In the Roman Catholic tradition we observe the Ember Days four times a year, around the changes of the seasons: during Lent, at Pentecost, Exaltation of the Cross, and close to St. Lucy’s Day on December 12 (“Lenty, Penty, Crucy, Lucy”). This year, the Fall Ember Days fall on September 16, 18, and 19.
These days set apart for special prayer and fasting were considered especially suitable for the ordination of clergy. The Ember Days are known in Latin as the quatuor anni tempora (the “four seasons of the year”), or formerly as the jejunia quatuor temporum (“fasts of the four seasons”).
Catholics who lived before Vatican-II would say that Ember Days were one of the most confusing Catholic practices. Ember Days are an extension of our agrarian roots, but were usually seen merely as fast and abstinence days on the calendar. Most Catholics born after 1965 typically have an outlook of: “Ember Days? I never heard of them.” While not universally practiced, Ember Days are still a vital part of the Church’s tradition.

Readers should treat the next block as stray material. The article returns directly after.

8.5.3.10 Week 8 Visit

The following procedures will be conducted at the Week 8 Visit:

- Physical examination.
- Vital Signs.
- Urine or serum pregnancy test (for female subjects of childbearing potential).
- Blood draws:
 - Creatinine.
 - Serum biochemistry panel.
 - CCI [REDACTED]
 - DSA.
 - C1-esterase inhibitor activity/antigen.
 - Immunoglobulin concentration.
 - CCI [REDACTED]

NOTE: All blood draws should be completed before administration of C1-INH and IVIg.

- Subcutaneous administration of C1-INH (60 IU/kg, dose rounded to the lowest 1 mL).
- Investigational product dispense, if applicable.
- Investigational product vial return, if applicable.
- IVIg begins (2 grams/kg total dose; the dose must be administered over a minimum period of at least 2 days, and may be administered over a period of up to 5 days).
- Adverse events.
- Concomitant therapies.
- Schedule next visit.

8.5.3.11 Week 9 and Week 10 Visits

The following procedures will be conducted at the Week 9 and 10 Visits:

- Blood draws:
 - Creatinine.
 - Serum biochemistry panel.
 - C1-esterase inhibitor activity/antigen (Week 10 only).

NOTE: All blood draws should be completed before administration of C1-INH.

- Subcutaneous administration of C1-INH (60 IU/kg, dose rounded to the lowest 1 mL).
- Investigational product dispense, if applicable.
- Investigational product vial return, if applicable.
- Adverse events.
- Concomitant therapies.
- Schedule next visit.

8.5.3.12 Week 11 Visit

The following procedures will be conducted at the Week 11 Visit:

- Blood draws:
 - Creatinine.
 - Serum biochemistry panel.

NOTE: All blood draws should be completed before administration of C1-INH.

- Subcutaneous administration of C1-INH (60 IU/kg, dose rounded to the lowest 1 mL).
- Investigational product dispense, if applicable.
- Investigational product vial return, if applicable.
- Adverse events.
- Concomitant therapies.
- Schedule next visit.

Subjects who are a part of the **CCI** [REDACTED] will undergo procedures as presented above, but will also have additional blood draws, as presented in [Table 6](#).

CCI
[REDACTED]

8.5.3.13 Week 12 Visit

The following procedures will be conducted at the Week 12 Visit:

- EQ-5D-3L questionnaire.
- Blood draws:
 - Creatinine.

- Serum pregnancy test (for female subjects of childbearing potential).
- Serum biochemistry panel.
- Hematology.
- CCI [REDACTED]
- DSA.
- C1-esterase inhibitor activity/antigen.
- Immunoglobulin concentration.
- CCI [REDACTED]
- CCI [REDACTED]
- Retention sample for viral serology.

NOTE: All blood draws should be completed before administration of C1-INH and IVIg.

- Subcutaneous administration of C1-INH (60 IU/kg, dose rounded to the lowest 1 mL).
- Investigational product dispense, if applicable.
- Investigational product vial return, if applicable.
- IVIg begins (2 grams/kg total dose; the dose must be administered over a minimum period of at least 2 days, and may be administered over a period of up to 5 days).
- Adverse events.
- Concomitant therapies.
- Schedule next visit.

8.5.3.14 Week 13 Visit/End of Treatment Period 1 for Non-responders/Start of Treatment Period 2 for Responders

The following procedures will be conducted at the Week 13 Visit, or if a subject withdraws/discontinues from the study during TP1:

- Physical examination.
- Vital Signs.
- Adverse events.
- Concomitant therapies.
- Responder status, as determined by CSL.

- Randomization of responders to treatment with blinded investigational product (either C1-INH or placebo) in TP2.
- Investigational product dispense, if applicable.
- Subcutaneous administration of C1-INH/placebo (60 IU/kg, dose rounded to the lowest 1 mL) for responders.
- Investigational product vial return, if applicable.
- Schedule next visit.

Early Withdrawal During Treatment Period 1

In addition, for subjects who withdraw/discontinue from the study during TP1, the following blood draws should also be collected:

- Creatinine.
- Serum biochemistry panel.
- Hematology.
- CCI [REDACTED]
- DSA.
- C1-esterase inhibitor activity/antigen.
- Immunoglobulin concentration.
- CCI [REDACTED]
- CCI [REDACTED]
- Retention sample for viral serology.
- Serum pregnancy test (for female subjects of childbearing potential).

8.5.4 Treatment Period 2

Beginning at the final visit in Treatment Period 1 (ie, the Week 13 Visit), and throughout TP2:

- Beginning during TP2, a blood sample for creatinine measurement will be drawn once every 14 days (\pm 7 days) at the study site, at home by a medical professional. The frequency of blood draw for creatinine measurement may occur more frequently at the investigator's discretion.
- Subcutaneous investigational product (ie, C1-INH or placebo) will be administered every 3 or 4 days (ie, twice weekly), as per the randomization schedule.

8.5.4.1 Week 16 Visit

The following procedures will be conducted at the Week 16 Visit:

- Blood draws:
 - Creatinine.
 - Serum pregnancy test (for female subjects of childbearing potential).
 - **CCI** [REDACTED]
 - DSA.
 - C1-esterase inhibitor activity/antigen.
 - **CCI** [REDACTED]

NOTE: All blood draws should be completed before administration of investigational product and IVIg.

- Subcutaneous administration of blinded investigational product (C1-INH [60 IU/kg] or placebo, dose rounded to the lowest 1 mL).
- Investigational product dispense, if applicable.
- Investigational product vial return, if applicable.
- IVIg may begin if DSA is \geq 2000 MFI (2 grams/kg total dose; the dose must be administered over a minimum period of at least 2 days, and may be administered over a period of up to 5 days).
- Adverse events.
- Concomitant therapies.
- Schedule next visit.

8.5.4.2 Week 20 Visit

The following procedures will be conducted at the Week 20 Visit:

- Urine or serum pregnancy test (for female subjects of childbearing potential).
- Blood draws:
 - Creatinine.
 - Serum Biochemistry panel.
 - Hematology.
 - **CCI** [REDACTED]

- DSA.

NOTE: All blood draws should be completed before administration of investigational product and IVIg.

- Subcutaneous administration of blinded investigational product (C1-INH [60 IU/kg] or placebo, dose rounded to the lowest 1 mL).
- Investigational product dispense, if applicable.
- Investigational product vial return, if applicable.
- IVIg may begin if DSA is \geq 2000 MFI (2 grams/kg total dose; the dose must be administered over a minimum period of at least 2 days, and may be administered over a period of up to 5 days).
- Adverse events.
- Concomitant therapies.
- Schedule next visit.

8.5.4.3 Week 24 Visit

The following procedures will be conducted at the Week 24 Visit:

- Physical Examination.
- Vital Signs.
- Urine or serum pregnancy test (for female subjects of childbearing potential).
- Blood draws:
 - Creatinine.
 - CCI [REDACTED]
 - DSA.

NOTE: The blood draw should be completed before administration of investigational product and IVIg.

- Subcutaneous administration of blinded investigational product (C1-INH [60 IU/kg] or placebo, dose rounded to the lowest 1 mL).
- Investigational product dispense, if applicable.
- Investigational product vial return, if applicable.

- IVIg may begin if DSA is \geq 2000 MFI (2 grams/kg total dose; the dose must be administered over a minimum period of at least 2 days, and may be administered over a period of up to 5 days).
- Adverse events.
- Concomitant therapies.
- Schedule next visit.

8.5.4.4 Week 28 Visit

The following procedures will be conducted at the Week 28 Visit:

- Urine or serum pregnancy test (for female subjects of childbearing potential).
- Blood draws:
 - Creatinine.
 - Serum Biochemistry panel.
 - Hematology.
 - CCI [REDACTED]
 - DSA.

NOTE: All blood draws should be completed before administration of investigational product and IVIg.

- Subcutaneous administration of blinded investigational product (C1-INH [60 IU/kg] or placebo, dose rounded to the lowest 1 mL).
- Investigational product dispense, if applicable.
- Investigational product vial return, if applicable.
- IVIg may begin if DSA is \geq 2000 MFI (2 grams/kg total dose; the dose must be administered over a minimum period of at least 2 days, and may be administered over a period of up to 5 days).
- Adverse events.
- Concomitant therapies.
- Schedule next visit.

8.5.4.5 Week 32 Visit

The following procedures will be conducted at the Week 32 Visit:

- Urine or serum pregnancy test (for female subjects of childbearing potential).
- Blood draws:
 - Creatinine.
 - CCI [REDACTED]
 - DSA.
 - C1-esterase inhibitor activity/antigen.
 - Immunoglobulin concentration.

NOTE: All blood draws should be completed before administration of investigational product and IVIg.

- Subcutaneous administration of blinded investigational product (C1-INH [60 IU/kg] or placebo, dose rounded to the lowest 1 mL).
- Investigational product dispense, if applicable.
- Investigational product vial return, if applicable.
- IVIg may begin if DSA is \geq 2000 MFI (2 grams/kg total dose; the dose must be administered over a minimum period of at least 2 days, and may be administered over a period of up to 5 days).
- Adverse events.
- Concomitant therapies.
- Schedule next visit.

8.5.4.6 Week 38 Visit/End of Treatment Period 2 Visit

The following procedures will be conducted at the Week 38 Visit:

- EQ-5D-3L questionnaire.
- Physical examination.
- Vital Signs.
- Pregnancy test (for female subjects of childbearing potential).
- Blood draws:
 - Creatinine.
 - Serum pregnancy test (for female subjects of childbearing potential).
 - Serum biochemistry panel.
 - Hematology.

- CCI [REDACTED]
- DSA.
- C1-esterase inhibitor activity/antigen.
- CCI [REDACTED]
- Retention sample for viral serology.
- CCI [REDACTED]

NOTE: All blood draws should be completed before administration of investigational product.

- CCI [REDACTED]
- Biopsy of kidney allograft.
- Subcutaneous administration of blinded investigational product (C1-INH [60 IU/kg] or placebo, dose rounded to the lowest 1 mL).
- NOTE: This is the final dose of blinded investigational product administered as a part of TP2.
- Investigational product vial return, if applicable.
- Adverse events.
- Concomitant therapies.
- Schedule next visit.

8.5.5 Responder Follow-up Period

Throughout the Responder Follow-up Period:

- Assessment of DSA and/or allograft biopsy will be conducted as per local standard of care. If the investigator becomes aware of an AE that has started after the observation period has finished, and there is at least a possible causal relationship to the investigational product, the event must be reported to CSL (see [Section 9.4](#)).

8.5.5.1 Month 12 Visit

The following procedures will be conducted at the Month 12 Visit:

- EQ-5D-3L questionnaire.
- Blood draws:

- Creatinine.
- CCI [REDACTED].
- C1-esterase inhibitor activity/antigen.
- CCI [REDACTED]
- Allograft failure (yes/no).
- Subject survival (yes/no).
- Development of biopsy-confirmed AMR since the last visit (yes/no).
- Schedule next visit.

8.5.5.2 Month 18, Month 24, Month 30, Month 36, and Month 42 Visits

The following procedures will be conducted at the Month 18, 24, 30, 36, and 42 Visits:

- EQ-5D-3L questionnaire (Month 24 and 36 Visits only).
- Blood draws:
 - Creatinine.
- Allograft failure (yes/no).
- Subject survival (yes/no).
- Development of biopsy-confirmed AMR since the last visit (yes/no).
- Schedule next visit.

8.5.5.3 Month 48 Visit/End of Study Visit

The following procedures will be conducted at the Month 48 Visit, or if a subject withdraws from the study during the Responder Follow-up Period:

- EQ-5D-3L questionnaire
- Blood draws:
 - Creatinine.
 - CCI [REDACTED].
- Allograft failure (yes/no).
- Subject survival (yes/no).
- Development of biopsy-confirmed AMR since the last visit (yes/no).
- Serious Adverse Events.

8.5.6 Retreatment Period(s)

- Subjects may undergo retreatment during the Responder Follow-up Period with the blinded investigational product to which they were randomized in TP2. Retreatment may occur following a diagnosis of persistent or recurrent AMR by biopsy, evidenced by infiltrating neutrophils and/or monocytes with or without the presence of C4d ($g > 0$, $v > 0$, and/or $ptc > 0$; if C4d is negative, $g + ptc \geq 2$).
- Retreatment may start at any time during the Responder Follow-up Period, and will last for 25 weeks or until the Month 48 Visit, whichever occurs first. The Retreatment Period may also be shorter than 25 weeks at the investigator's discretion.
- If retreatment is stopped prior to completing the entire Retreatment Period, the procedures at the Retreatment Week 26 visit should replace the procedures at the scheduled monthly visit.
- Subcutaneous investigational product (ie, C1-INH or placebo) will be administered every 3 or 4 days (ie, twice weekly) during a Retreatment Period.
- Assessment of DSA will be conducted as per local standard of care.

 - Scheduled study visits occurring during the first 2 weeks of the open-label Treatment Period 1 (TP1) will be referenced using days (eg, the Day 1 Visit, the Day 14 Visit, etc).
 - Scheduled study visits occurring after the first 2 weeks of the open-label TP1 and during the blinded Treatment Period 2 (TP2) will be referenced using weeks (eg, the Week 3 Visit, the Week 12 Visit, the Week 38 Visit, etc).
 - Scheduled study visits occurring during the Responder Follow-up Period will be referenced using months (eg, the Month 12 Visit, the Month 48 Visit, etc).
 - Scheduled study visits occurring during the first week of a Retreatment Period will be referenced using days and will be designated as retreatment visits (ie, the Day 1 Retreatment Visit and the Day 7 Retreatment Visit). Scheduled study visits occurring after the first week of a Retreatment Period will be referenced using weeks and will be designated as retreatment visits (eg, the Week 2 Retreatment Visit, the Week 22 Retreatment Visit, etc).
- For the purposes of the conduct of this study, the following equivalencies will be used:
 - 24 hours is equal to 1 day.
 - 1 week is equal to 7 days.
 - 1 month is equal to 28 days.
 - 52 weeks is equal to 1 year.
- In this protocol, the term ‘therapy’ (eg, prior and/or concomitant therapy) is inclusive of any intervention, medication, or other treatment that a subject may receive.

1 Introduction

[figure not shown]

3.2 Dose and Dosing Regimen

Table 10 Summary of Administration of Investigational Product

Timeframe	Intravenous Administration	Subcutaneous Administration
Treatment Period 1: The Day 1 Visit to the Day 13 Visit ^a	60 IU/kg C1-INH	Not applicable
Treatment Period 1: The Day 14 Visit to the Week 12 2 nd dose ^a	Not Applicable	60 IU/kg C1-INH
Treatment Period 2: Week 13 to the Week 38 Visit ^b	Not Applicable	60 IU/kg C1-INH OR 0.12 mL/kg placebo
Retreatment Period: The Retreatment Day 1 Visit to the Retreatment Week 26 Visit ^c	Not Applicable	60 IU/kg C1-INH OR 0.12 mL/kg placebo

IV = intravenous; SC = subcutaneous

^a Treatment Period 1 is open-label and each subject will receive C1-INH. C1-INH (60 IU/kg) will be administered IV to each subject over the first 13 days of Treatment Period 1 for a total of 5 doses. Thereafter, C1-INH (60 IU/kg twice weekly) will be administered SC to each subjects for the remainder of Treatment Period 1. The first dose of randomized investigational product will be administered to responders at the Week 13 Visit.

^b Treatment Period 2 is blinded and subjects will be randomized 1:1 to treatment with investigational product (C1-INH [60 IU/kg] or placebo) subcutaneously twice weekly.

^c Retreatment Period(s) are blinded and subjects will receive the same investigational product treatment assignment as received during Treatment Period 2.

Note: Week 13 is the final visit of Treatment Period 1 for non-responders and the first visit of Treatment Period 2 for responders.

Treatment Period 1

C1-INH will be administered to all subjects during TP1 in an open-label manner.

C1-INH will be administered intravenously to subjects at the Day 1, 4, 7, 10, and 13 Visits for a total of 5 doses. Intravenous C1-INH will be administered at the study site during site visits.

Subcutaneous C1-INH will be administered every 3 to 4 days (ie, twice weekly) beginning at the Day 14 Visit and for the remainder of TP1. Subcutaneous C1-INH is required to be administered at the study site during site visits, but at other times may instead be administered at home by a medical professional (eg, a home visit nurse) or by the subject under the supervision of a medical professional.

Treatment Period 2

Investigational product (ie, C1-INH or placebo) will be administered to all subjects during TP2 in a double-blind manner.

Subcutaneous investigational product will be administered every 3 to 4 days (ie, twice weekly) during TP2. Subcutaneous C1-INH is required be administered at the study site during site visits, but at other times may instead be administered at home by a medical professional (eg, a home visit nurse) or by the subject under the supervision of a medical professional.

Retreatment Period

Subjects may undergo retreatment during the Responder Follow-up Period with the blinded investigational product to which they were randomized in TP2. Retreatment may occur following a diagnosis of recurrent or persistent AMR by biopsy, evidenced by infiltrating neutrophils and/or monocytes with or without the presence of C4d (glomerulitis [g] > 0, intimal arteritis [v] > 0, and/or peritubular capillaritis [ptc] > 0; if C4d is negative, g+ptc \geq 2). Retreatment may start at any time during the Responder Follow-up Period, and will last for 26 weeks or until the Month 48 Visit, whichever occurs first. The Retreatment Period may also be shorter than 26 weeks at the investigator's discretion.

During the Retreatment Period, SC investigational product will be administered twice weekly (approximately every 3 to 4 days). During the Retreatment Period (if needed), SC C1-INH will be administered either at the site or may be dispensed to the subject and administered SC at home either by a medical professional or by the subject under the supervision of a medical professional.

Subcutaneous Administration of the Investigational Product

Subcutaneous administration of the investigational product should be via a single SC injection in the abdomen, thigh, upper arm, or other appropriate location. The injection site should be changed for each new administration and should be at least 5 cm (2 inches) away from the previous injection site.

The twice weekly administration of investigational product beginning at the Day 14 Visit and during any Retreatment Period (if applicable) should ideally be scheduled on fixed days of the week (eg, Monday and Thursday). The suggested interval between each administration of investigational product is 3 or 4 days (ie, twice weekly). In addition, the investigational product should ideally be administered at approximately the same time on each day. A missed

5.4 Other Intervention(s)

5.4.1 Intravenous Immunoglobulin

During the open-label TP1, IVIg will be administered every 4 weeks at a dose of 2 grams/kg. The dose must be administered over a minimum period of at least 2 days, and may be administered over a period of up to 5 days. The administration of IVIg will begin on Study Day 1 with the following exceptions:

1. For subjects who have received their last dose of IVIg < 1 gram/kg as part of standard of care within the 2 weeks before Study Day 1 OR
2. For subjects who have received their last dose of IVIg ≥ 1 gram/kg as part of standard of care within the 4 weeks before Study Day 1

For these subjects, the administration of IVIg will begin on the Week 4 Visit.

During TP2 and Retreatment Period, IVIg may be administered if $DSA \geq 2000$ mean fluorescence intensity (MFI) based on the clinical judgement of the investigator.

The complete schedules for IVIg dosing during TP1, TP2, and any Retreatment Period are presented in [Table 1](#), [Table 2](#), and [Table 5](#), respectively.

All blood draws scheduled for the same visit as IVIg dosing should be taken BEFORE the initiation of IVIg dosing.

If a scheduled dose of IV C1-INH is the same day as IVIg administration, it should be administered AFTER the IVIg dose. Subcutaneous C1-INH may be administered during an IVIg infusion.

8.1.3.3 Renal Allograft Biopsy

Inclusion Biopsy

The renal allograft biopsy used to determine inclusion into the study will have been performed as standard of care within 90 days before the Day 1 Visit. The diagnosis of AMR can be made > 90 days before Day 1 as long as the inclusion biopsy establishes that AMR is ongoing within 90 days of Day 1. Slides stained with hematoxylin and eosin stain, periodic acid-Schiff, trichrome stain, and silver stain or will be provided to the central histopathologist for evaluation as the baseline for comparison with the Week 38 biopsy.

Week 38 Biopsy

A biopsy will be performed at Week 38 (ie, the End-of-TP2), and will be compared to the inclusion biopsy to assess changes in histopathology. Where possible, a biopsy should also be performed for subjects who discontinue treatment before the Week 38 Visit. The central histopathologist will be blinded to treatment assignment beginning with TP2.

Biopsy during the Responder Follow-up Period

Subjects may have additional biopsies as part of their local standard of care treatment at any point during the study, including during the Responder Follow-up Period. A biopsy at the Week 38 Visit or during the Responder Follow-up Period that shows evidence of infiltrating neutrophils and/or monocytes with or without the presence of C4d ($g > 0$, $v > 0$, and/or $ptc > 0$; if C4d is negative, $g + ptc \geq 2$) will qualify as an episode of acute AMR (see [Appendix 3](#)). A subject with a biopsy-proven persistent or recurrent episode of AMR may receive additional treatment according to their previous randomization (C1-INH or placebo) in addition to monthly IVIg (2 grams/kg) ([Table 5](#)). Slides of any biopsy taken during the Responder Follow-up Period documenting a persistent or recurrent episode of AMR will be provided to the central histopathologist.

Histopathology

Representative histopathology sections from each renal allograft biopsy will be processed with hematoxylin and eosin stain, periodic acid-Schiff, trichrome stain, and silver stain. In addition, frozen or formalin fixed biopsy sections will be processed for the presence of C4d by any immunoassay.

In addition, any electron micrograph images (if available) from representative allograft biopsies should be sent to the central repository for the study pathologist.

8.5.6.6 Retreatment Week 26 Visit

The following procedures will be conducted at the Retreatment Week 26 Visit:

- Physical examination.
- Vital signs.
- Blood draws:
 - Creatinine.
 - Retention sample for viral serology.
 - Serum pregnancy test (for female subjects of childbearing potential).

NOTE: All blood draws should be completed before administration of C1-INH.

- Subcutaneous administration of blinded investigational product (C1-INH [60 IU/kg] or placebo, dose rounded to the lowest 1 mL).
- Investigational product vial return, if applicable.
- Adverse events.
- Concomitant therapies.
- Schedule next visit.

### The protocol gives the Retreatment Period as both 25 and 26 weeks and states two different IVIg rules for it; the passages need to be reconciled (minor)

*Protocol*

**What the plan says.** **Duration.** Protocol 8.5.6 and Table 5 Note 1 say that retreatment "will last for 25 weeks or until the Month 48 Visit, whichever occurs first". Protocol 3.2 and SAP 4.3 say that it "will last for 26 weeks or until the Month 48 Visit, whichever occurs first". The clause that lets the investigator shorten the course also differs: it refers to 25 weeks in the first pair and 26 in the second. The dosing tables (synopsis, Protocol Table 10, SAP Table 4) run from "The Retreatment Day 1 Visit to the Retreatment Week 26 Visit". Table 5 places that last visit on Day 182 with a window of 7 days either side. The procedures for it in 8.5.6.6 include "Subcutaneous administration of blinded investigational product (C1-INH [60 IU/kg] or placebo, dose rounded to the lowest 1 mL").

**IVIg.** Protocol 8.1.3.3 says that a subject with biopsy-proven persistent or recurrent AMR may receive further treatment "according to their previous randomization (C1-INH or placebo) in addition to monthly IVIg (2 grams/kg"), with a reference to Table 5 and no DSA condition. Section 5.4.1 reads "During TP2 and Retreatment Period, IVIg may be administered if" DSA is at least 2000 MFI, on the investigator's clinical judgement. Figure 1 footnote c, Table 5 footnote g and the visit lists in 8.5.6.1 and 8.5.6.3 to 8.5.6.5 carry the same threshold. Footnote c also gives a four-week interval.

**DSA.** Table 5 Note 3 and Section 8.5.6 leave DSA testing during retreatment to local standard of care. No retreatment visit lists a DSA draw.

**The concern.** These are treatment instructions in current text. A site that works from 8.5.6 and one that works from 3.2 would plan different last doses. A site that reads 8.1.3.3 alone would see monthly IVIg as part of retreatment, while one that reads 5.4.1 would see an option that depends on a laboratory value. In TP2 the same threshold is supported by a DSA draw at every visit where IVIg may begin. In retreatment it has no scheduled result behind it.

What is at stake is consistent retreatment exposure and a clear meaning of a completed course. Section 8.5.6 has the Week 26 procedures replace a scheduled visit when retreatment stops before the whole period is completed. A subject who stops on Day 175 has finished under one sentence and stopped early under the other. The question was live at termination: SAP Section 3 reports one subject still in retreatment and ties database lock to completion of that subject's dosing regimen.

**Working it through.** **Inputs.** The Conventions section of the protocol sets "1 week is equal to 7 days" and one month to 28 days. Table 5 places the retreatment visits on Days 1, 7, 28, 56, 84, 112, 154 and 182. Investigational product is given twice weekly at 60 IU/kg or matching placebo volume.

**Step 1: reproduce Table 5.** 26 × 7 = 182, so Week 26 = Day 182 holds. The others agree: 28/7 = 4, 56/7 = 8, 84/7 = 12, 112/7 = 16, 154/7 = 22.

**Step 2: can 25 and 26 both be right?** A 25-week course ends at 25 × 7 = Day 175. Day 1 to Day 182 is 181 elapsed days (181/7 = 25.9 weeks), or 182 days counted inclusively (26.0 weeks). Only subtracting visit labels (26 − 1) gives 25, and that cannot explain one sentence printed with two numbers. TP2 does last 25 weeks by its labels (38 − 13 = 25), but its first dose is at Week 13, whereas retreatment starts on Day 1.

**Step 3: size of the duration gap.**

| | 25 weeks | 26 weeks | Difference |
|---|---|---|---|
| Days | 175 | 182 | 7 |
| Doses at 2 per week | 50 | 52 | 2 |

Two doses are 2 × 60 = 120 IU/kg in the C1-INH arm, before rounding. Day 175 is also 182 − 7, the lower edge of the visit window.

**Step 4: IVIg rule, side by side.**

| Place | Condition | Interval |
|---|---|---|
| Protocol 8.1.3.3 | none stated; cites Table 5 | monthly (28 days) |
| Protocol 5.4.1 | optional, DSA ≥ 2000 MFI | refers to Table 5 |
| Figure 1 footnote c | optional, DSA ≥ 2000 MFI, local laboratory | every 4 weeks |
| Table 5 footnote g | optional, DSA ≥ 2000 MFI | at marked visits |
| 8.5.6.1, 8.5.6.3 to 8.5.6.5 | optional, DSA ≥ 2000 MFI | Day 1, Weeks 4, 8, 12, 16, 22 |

In the 1969 Calendar reform, the observance of Ember Days was left to the discretion of conferences of bishops, and can be adjusted and expanded. In the USA most bishops have chosen to not officially observe Ember Days, but in other countries they are observed. While Ember Days are not part of the calendar of community worship, personal observance at home or small communities is not discouraged.
What rich traditions we have as Catholics!